The latest Separ arrives in what appears to be a PDF document. Once clicked, the file runs a chain of other apps and file types that are commonly used by system administrators. An inspection of the servers being used in the campaign show that it, so far, has collected credentials belonging to about 1,200 organizations or individuals. The number of infections continues to rise, which indicates that the spartan approach has been effective in helping it fly under the radar.

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Inside the DNSpionage hacks that hijack domains at an unprecedented scale

Inside the DNSpionage hacks that hijack domains at an unprecedented scale

Since the beginning of the year, the US government and private security companies have been warning of a sophisticated wave of attacks that’s hijacking domains belonging to multiple governments and private companies at an unprecedented scale. On Monday, a detailed report provided new details that helped explain how and why the widespread DNS hijackings allowed the attackers to siphon huge numbers of email and other login credentials.

The article, published by KrebsOnSecurity reporter Brian Krebs, said that, over the past few months, the attackers behind the so-called DNSpionage campaign have compromised key components of DNS infrastructure for more than 50 Middle Eastern companies and government agencies. Monday’s article goes on to report that the attackers, who are believed to be based in Iran, also took control of domains belonging to two highly influential Western services—the Netnod Internet Exchange in Sweden and the Packet Clearing House in Northern California. With control of the domains, the hackers were able to generate valid TLS certificates that allowed them to launch man-in-the-middle attacks that intercepted sensitive credentials and other data.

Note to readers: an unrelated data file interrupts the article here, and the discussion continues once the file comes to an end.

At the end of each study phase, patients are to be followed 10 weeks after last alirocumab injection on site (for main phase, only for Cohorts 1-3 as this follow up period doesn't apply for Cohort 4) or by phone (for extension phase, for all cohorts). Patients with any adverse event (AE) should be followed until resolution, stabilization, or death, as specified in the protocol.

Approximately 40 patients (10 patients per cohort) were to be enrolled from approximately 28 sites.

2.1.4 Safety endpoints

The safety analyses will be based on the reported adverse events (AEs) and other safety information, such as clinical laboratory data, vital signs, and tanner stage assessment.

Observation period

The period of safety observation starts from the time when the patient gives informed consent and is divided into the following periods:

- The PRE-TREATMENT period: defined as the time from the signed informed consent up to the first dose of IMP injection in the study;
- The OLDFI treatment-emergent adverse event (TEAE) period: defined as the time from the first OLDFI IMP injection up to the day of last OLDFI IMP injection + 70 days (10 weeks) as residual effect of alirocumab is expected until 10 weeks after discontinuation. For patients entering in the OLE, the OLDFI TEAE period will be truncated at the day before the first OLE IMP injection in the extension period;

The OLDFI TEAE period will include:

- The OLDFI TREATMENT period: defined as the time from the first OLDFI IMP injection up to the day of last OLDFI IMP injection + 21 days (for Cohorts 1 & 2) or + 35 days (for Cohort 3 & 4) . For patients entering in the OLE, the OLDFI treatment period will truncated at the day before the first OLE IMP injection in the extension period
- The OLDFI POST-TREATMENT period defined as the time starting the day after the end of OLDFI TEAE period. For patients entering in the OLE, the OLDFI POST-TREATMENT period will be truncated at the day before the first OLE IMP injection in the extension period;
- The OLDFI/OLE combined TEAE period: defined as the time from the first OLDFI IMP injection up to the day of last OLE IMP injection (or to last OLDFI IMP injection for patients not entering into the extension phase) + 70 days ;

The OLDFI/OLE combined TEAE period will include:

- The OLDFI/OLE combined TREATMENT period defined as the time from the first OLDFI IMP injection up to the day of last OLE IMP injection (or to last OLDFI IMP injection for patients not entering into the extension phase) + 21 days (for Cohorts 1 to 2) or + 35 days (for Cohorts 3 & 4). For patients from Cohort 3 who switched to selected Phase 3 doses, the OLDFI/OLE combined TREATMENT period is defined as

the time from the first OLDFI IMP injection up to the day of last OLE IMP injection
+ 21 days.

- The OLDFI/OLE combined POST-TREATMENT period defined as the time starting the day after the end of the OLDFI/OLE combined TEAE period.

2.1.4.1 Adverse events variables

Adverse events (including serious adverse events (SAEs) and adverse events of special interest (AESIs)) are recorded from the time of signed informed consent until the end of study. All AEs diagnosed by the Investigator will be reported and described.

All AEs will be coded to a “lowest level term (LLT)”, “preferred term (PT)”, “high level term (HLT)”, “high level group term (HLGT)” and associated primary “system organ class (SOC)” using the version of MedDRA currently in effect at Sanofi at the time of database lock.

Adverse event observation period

Short for domain name system, DNS acts as one of the Internet’s most fundamental services by translating human-readable domain names into the IP addresses one computer needs to locate other computers over the global network. DNS hijacking works by falsifying the DNS records to cause a domain to point to an IP address controlled by a hacker rather than the domain’s rightful owner. DNSpionage has taken DNS hijacking to new heights, in large part by compromising key services that companies and governments rely on to provide domain lookups for their sites and email servers.